“To adequately support Queen’s mission,” read the missive, “we need proper staffing, and we need our workers, representing thousands of members of the Kingston community, to be paid enough to live comfortably and with dignity. Queen’s workers are united. We will fight for what is right for Queen’s workers and students. We will fight for what is right for Kingston.”

Steve Senechal, President of CUPE Local 229 (Custodial/Maintenance Workers), introduced his workers as “the people who clean and maintain the university and the grounds,” to cheers from the crowd. He emphasized the need for a full staff complement to keep the world-class university functioning at its best, but noted that “even before the wage freeze, we were having problems attracting and maintaining people to do our jobs because of stagnant wages over the past ten years.”

He also lamented the hiring-out of union work to contractors who are paid “twice as much” by Queen’s at “every opportunity.” 

Members of CUPE Local 229 (Custodial/Maintenance Workers) cheer as their leader introduces them as the people who maintain the world-class institution.

He shared that members need “significant wage increases and ending contracting out of our work. We need a commitment to hire staff to keep Queen’s buildings the best in the city. Together we are stronger, and we can build a better future for ourselves, the students, and Queen’s — because at the end of the day, all of us make Queen’s what it is.”

Along with several other leaders, Justyna Szewczyk El Jassem, a fourth-year Ph.D. candidate in the history department and President of PSAC 901, spoke on behalf of the more than two thousand teaching assistants, research assistants, and teaching fellows she represents at the university.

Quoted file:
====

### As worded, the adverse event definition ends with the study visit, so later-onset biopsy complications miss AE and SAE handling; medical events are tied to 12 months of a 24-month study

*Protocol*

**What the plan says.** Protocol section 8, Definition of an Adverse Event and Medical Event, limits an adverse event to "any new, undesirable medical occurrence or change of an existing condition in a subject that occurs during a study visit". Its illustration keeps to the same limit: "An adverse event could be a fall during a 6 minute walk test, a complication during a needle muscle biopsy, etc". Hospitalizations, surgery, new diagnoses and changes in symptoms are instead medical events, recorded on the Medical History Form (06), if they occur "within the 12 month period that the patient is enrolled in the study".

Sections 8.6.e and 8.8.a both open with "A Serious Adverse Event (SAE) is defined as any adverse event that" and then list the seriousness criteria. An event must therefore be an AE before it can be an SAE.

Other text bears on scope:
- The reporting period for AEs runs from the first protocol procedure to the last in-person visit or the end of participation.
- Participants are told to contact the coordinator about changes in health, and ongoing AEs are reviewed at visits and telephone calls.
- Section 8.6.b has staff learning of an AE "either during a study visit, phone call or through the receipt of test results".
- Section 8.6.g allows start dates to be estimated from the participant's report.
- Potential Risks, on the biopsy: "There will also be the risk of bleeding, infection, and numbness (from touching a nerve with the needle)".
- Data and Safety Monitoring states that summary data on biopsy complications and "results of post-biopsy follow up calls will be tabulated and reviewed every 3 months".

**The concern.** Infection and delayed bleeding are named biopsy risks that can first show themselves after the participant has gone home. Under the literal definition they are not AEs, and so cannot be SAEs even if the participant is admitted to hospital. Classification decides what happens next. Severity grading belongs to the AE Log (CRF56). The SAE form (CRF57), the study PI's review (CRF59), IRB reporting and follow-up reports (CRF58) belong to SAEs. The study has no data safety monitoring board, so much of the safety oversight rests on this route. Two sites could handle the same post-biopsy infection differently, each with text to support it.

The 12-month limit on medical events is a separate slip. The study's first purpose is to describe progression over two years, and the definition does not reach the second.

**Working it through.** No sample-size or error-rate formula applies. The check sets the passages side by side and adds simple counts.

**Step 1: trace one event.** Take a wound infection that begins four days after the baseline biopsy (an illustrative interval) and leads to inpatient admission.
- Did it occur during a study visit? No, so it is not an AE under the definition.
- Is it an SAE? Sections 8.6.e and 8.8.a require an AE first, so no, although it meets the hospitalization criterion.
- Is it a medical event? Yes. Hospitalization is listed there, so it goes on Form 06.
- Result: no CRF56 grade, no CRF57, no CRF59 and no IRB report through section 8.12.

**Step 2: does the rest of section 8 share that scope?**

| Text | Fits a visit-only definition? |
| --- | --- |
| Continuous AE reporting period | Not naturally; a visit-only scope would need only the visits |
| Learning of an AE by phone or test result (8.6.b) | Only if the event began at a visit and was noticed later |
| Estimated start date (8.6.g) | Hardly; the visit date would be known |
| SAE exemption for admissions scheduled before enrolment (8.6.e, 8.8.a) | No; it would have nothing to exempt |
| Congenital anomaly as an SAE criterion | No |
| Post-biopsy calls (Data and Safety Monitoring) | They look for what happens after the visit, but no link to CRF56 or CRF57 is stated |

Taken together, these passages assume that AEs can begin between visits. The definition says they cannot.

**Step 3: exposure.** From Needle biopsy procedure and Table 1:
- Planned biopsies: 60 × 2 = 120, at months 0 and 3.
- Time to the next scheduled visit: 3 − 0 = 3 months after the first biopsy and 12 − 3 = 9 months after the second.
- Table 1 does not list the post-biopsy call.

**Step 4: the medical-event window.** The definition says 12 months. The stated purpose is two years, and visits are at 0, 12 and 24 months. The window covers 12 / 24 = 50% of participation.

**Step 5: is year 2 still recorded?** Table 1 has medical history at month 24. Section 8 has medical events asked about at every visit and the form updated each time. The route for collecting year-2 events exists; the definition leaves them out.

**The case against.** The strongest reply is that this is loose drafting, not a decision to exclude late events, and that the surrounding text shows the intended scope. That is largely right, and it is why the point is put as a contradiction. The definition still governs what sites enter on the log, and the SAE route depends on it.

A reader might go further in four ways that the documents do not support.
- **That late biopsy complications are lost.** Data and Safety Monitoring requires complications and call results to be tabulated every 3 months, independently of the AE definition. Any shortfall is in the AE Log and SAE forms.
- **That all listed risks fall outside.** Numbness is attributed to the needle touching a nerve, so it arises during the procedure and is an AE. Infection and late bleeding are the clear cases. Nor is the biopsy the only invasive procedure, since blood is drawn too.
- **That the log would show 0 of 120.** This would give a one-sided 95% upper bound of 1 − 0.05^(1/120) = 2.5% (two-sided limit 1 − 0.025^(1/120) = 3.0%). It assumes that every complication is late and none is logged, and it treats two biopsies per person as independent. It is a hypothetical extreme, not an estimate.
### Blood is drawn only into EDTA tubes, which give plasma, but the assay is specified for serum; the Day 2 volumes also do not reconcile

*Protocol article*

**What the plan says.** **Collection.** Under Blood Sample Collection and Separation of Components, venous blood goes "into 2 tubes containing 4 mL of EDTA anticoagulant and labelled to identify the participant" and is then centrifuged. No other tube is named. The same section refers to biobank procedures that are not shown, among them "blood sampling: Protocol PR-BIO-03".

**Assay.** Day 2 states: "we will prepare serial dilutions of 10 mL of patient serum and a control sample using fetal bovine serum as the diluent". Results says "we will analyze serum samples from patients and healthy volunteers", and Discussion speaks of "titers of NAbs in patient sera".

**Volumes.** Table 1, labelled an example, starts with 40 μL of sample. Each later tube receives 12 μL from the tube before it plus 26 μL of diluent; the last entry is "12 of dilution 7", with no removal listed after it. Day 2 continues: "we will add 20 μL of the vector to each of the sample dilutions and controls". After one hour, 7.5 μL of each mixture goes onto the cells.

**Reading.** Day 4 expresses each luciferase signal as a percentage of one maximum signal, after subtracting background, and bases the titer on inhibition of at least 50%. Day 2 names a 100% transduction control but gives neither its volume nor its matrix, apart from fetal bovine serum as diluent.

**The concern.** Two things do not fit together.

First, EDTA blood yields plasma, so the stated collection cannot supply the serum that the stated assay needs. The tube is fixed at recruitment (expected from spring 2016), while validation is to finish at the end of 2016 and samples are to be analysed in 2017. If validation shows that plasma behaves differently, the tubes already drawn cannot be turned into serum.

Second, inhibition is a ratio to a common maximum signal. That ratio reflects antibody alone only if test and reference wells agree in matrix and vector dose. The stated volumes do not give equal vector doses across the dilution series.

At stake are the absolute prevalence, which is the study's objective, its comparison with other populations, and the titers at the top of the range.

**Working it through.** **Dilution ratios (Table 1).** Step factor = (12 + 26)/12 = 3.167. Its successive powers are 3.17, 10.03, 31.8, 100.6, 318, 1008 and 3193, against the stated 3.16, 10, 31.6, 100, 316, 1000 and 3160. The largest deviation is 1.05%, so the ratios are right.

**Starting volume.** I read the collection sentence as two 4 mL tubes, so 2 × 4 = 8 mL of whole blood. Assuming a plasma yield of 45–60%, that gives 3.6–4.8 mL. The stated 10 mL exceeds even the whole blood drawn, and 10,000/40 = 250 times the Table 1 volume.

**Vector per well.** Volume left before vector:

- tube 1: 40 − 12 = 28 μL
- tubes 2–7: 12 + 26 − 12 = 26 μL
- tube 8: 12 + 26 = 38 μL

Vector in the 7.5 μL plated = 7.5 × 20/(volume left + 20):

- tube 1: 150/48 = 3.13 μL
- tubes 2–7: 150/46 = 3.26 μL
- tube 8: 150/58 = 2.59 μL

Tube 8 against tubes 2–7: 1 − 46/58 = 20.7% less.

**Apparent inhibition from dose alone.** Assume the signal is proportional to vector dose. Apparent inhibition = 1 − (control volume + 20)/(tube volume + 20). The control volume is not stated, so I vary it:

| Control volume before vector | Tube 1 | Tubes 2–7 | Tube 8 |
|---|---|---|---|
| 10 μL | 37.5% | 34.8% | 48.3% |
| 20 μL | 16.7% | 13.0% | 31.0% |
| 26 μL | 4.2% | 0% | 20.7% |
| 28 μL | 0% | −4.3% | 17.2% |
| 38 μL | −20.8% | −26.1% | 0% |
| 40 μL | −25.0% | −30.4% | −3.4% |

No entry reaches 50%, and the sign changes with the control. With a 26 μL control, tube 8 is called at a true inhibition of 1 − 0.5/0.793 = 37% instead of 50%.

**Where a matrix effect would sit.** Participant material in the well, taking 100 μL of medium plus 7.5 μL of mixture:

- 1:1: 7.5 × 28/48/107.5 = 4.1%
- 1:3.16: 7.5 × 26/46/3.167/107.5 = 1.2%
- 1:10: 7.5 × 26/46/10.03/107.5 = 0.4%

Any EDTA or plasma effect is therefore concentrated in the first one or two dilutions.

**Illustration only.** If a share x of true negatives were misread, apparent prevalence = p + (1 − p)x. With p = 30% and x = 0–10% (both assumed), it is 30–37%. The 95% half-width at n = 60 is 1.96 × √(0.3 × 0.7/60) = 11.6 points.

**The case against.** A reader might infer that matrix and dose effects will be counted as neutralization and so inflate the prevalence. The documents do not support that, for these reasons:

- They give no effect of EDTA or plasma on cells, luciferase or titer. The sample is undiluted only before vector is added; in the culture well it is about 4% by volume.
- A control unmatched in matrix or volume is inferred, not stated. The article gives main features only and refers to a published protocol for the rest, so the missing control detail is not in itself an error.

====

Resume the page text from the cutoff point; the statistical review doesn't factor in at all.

Justyna Szewczyk El Jassem, President of PSAC 901, spoke on behalf of the more than 2,000 teaching assistants, research assistants, and teaching fellows she represents at the university, many of whom are suffering food insecurity due to low wages and high fees.

“We are all graduate workers who get paid small amounts of money to assist in teaching and research… Without us, no exams, no research, and no labs can take place at this University,” Jassem remarked, adding, “On top of that, we pay to have the privilege of working here. We pay tuition and rent because Queen’s is also landlord to some of us.”

“We pay so much that graduate workers suffer severe food insecurity and a cost-of-living crisis: PSAC 901’s Emergency Food Support Program received 1800 applications in 11 months.” she shared.

Cries of “Shame!” rang out among the crowd.

“The number of applications [for food support] nearly matches the number of our members,” Jassem went on. “If this wasn’t enough while we struggle to feed ourselves, Queen’s, our landlord, plans an illegal 35 per cent rent increase over three years,” she pointed out, to more shouts of outrage.

“So Queen’s,” she challenged, “please increase our funding and increase our wages by 35 per cent first.”

“As the majority of our members prepare to enter bargaining,” reads the Unity Council release, “we stand together to declare that as workers and community members, we cannot and will not be the ones to finance this administration’s ambition to operate our public university and community institution like a corporate, for-profit entity.”

One union leader ominously observed that, without the gathered workers, Queen’s could not operate — “and we will not hesitate to shut her down.”